Business and elected leaders are not trusted by most Americans to act in the public interest, our interest.
As workers and citizens, we are partially responsible for allowing leaders to ignore their responsibilities to us. As Americans, we are called to define the scope of our leaders’ responsibility, the criteria they need to meet in order to be allowed to lead us, and the values they must demonstrate to earn our loyalty.
This is especially important to remember this Memorial Day week. We mustn't wait for November. Many decisions critical to our economy, civil rights, healthcare, and democracy must be made in the coming months.
A budget is a moral document
We must start evaluating and asking more of the leaders in our own lives, businesses, and in the nation today.
We don’t need anyone’s permission to start this work. Alexander Hamilton didn't wait for permission. In Federalist Paper 85 he wrote,
"Thus have I, fellow citizens, executed the tasks I had assigned myself" as he offered his arguments in favor of the Constitution.
Hamilton also said that our leaders "must be controlled by the reason of the people." (Federalist Paper 50) The reason of the people can reshape leadership by clearly and constructively evaluating our leaders’ efforts and results.
Is your leader:
- Strong and fair?
- Caring and empowering of others?
- Informed, wise, and balanced in their decision-making?
At the Humane Leadership Institute, we’ve created a tool to help you evaluate your leader’s performance and how well your leader embodies your values. Find the Evaluating Your Leader Wisdom Jig on our website.
First, get curious about your needs and your leaders’ needs:
- How could your leader better meet your needs?
- What personal or professional needs is your leader trying to meet for themselves?
- Do those aligned with your shared values?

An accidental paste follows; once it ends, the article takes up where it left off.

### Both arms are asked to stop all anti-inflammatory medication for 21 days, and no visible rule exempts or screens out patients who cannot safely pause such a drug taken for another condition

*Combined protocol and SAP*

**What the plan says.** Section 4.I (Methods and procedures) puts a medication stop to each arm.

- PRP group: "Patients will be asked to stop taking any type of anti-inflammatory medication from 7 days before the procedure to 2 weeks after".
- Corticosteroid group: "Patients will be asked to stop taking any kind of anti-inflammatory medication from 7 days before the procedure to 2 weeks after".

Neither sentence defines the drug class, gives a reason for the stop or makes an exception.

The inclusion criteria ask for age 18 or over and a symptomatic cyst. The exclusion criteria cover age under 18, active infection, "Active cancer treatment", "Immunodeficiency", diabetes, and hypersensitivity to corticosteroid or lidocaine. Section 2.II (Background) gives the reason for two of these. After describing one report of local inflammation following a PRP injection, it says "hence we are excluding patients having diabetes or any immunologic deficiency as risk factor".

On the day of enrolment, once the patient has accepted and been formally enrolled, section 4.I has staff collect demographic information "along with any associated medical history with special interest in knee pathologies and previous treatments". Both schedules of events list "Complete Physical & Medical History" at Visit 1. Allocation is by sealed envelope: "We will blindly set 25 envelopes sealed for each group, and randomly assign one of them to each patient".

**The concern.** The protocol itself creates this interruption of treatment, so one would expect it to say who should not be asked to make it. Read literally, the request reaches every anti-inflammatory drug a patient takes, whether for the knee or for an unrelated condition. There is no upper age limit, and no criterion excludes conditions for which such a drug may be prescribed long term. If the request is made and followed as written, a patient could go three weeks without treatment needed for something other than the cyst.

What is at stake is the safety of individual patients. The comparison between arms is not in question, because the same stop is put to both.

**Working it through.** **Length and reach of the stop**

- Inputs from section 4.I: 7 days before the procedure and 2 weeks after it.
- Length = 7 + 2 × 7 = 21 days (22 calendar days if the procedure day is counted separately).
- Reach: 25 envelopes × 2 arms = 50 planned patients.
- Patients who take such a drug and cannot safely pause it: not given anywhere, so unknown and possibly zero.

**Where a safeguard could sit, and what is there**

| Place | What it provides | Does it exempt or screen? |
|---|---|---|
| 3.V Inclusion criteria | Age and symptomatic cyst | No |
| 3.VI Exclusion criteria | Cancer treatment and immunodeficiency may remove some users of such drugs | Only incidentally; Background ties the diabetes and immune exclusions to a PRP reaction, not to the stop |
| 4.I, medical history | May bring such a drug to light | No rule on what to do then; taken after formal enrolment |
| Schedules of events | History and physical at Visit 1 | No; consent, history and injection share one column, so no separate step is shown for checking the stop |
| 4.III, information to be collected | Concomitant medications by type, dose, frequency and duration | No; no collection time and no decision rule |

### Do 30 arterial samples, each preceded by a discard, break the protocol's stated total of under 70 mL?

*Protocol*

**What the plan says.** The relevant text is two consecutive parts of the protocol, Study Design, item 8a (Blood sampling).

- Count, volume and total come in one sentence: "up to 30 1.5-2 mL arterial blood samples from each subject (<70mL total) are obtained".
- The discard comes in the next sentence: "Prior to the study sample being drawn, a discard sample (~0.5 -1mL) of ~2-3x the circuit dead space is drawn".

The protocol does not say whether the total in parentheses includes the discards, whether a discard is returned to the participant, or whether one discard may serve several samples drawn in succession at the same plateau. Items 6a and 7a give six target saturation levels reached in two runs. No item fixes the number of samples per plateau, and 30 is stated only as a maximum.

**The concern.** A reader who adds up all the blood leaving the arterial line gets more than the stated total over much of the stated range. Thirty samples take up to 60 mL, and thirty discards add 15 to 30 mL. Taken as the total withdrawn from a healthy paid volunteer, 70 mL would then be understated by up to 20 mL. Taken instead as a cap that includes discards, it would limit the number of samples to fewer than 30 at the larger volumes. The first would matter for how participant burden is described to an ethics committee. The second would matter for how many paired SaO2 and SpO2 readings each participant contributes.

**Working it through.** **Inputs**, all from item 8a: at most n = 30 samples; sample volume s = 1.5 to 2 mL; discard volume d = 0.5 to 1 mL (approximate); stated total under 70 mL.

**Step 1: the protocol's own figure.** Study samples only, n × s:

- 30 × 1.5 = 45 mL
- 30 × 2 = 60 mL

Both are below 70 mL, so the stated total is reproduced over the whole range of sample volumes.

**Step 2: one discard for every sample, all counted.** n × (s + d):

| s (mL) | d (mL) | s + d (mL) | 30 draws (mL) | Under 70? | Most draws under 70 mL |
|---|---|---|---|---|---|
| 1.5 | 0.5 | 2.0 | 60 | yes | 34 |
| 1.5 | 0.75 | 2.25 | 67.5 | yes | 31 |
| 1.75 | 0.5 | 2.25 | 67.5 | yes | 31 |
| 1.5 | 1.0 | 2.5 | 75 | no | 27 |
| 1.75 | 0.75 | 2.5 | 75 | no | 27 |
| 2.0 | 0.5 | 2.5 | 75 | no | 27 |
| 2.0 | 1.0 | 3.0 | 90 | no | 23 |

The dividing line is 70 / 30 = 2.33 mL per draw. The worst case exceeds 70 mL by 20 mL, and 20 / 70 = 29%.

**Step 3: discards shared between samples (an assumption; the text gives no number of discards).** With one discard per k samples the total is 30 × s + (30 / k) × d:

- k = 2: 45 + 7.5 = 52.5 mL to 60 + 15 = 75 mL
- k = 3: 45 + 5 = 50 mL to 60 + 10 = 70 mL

- What might you do to find overlap and build alignment around shared needs and values?
- What can you ask your leader to do to meet your needs and values?
Once you are clear about your leader's performance and lived values, you can begin designing improvements to your leader's behavior. This is the tricky part: requesting changes. The goal is to have a discussion about how to better meet the needs of everyone involved. This can happen naturally in the course of conversation, in your own performance review meeting, on internal chat boards or social media, in an intervention, or even as an ultimatum.
If you've designed changes and are waiting for the right moment to share them, you have already empowered yourself in the tradition of Alexander Hamilton. Self leadership at this level is available to every one of us. As you work through this process, your empowerment and self leadership skills will grow. Your leader will either grow to better meet your needs or you will find yourself a better leader.
Of course, you needn't do anything at all. But quietly following leaders who do not meet our own standards has brought us to this moment– a moment that has cost us many lives, jobs, hopes, and opportunities.
My hope this Memorial Day is that you and many others around you will take up this work of evaluating our leaders. By clarifying and speaking our needs and values, we will lead ourselves into a new era of more responsive, responsible leadership. That would be a fitting tribute to all those who sacrificed to defend our shared ideals of liberty and justice for all.